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Effervescence

Alan Ryan, 9 November 1989

Burke and the Fall of Language: The French Revolution as Linguistic Event 
by Steven Blakemore.
University Press of New England, 115 pp., £10, April 1989, 0 87451 452 5
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The Impact of the French Revolution on European Consciousness 
edited by H.T. Mason and William Doyle.
Sutton, 205 pp., £17.95, June 1989, 0 86299 483 7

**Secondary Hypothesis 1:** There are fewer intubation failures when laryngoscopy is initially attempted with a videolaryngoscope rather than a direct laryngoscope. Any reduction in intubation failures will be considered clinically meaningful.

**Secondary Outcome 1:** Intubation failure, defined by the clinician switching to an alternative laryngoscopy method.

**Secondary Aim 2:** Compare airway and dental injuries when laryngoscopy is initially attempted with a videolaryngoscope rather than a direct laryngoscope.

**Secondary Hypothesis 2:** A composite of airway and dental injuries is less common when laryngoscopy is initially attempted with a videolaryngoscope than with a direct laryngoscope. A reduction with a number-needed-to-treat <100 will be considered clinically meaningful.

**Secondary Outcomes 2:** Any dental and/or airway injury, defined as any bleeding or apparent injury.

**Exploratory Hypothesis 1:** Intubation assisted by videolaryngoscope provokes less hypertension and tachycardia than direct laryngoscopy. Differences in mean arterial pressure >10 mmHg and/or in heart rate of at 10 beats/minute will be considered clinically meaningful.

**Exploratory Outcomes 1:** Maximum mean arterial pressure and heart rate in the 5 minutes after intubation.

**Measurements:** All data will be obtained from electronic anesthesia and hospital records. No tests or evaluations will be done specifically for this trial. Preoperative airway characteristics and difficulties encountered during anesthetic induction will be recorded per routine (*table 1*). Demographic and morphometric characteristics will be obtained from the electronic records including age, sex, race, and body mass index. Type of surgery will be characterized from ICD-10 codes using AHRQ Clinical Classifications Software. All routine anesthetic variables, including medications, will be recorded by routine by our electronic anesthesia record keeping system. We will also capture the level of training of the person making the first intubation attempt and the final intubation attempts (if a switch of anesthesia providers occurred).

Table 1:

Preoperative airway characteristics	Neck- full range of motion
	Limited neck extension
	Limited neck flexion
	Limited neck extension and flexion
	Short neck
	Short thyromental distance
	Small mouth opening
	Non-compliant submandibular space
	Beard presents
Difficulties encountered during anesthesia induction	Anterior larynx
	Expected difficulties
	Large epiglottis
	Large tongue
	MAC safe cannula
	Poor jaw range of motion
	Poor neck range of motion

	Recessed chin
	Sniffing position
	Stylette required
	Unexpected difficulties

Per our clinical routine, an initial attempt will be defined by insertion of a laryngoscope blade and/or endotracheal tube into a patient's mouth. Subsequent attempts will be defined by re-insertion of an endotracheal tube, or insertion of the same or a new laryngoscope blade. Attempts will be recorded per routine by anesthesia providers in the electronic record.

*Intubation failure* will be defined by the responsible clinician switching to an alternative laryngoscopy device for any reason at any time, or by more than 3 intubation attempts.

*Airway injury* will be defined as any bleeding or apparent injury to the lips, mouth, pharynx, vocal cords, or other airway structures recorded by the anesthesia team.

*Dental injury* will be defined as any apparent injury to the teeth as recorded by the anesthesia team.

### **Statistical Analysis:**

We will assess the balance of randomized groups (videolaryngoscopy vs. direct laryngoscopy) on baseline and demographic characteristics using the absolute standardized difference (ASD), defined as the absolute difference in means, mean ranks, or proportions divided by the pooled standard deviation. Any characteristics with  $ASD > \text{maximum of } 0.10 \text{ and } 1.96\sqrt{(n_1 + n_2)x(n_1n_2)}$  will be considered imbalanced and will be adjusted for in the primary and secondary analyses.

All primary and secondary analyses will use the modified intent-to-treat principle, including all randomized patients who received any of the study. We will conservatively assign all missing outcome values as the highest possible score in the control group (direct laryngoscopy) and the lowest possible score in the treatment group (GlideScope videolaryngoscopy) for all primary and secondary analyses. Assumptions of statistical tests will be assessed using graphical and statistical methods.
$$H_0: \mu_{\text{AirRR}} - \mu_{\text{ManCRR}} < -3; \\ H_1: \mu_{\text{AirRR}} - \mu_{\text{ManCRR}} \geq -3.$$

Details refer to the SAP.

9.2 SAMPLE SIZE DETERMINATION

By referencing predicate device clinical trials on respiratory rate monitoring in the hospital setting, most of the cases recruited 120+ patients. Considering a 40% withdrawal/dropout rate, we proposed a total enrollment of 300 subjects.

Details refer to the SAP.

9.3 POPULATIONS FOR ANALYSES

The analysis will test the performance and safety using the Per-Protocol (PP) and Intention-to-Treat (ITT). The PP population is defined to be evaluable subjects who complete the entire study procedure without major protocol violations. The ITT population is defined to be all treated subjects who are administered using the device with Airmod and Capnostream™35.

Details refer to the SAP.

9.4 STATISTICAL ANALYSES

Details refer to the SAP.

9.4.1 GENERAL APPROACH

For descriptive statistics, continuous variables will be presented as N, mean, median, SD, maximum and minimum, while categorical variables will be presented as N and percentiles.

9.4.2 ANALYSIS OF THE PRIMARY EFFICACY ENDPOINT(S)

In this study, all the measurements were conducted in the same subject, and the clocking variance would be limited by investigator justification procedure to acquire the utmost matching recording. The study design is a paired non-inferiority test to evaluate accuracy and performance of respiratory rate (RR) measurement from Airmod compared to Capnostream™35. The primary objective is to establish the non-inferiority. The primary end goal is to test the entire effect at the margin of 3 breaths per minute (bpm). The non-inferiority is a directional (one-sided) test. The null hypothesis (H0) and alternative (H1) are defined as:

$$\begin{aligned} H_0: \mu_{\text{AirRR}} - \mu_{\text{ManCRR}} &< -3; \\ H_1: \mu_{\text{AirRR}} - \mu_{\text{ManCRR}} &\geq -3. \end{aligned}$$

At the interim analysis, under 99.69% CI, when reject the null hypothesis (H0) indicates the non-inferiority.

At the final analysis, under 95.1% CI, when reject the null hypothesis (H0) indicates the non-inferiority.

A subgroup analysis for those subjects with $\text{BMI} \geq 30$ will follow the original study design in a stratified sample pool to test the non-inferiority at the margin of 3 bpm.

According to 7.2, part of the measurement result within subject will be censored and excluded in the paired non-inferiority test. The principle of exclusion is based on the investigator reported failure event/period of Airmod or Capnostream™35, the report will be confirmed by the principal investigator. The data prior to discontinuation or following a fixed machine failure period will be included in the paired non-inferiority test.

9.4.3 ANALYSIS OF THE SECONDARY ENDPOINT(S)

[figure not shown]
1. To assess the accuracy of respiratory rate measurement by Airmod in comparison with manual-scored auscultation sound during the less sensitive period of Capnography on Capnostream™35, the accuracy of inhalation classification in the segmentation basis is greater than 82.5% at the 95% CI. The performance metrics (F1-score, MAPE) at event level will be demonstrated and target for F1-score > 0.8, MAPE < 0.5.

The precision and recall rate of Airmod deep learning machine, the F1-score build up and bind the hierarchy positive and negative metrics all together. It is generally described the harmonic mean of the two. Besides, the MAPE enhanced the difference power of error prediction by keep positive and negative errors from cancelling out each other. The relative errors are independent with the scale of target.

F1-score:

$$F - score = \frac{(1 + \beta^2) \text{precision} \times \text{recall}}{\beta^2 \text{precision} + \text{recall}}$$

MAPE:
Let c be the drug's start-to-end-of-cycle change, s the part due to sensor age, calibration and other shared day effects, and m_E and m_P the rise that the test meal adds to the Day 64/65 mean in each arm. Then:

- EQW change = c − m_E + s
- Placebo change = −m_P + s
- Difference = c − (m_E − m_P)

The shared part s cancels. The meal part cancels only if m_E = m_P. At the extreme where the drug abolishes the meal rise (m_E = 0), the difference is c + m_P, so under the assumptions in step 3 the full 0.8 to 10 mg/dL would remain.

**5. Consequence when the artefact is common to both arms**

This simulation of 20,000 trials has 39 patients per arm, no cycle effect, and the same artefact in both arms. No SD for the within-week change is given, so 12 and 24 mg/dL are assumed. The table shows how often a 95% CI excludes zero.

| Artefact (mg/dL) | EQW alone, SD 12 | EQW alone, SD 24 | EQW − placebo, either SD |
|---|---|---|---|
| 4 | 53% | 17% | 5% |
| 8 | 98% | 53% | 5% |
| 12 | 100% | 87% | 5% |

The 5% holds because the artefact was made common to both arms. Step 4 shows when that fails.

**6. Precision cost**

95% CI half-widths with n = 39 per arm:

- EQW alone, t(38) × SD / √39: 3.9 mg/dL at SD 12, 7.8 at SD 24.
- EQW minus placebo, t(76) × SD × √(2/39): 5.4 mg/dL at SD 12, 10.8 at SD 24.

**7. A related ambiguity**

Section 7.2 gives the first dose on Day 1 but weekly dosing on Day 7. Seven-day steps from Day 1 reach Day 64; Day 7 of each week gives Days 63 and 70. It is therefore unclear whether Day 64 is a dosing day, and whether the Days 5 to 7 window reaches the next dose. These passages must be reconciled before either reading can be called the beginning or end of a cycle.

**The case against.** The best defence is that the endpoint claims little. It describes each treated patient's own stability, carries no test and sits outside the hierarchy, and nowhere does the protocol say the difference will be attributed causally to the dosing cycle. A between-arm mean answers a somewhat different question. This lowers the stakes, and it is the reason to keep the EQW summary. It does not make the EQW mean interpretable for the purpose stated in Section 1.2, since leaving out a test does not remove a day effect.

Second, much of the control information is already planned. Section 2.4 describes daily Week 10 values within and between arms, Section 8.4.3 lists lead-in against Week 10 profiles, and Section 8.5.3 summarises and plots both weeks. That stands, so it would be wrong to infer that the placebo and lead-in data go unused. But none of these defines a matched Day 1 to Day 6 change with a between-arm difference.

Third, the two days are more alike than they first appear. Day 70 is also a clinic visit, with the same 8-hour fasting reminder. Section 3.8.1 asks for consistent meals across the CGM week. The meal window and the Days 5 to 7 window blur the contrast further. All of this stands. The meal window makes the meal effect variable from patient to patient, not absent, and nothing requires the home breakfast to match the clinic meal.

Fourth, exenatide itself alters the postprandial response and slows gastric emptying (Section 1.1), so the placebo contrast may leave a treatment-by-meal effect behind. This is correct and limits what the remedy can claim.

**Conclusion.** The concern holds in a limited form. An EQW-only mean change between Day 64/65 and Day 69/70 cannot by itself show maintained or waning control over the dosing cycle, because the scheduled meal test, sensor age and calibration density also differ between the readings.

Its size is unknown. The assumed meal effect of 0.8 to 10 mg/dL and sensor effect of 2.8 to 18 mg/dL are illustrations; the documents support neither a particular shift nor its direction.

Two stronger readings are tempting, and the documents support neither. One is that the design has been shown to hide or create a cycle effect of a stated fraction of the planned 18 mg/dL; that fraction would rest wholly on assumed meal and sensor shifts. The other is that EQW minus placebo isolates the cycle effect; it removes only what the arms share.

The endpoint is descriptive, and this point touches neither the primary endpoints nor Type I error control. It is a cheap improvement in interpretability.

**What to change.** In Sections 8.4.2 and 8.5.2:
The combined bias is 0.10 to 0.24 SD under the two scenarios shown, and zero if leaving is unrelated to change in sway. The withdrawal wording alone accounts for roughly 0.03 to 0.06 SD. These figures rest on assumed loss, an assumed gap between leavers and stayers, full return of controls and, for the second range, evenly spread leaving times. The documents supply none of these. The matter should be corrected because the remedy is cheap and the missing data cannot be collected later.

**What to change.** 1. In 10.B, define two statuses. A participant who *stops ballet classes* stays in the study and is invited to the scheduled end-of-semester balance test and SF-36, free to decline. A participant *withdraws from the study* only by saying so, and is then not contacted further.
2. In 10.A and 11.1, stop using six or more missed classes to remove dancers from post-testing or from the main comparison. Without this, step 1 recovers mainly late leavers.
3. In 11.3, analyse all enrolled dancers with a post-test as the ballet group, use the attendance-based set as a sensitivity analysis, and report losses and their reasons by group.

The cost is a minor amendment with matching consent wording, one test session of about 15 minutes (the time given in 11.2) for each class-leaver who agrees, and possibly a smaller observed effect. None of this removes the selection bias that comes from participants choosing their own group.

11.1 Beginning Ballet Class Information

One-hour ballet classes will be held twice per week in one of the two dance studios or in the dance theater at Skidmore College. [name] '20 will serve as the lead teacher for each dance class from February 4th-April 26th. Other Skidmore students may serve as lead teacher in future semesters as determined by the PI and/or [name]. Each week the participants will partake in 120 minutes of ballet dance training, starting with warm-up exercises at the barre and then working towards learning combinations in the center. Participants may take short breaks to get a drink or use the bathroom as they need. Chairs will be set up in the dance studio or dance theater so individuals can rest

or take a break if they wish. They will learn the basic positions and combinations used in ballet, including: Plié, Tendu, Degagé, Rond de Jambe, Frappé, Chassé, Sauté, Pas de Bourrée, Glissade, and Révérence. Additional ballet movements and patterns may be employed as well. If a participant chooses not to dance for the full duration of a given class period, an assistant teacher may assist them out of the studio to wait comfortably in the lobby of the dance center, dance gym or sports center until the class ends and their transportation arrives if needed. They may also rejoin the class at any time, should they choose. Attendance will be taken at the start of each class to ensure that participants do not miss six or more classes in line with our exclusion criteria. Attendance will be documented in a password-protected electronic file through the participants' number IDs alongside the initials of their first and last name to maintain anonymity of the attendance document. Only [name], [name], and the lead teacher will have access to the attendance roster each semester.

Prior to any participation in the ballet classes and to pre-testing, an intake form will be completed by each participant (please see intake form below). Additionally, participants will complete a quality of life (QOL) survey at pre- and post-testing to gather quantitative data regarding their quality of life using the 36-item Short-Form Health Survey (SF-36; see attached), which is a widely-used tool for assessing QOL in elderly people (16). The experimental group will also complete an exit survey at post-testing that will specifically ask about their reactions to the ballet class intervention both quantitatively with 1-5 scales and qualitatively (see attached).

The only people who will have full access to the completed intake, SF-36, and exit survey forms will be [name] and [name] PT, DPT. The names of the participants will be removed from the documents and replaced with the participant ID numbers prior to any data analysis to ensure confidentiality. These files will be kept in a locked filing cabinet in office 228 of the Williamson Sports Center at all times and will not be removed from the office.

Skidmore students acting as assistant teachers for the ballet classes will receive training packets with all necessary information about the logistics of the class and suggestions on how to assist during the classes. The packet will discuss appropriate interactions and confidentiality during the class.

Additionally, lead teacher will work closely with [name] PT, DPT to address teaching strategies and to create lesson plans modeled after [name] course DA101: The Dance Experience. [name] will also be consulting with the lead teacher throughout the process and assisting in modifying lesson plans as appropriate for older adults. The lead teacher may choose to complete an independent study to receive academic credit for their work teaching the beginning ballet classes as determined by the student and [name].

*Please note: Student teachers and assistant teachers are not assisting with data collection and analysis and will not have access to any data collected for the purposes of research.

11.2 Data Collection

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The French Revolution and the Enlightenment in England 1789-1832 
by Seamus Deane.
Harvard, 212 pp., £19.95, November 1988, 0 674 32240 1
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... Whatever else the French Revolution was it was certainly a literary event. Indeed, it was a literary event in a good many different, though related ways. As Robert Darnton has emphasised, it was a literary event in that it unlocked the printing presses and called forth a torrent of newspapers, periodicals, pamphlets and essays. Where France possessed no uncensored newspapers before 1789, almost two hundred journals of news and opinion appeared in that year and more than three hundred the next ...

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